Calling of Matthew

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The Calling of St. Matthew, by Vittore Carpaccio, 1502.

The Calling of Matthew is an episode in the life of Jesus which appears in all three synoptic gospels, Matthew 9:9-13, Mark 2:13-17 and Luke 5:27-28, and relates the initial encounter between Jesus and Matthew, the tax collector who became a disciple.[1]

According to the Gospel of Matthew:

As Jesus went on from there, he saw a man named Matthew sitting at the tax collector's booth. "Follow me", he told him, and Matthew got up and followed him.[2]

The Greek: τὸ τελώνιον (to telōnion) is often translated as "the tax collector's booth" (e.g. NIV) or "tax office" (e.g. RSV). The King James Version says Matthew was "sitting at the receipt of custom". Wycliffe's translation was "sitting in a tollbooth", and the Expanded Bible suggests that the telōnion was "probably a tariff booth for taxing goods in transit".[3]

In all three synoptic gospels, this episode takes place shortly after the miracle of Healing the paralytic at Capernaum and is followed by Jesus' image of the danger of putting new wine into old wineskins. In the Gospels of Mark and Luke, the person called is called Levi, the son of Alpheus.[4]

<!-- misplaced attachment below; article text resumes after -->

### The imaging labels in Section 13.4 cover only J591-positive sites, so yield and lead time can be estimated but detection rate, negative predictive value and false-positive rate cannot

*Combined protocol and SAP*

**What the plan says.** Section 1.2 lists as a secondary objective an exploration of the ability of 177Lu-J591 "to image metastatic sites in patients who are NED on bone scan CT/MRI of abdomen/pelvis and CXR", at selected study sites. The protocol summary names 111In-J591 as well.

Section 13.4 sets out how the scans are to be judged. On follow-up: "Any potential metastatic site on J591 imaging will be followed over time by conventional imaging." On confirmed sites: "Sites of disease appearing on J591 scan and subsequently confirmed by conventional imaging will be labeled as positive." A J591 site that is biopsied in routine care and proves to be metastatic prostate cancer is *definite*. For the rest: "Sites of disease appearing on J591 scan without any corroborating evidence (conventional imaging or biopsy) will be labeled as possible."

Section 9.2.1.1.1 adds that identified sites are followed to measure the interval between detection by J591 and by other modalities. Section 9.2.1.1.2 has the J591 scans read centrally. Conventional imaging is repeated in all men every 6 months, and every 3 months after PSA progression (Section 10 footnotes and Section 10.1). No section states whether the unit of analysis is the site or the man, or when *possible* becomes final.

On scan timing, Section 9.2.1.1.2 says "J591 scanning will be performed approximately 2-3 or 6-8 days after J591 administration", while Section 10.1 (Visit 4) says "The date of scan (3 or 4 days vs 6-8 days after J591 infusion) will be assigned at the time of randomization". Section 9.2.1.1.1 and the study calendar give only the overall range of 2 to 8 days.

Also in all three synoptic accounts Jesus is then invited to a banquet, with a crowd of tax collectors and others. The Pharisees then complain:

"Why do you eat and drink with tax collectors and 'sinners'?" Jesus answered them, "It is not the healthy who need a doctor, but the sick. I have not come to call the righteous, but sinners to repentance."[5]


In art[edit]

The calling of Matthew has also been the subject of works of art by several painters, including:

References[edit]

  1. ^ The Gospel of Matthew by R. T. France 2007 ISBN 0-8028-2501-X page 349
  2. ^ Biblegateway
  3. ^ Expanded Bible: Matthew 9:9
  4. ^ The Life of Jesus by David Friedrich Strauss, 1860 published by Calvin Blanchard, page 340
  5. ^ Biblegateway

See also[edit]

External links[edit]

Calling of Matthew
Preceded by
Hometown Rejection of Jesus,
Physician, heal thyself
New Testament
Events
Succeeded by
New Wine into Old Wineskins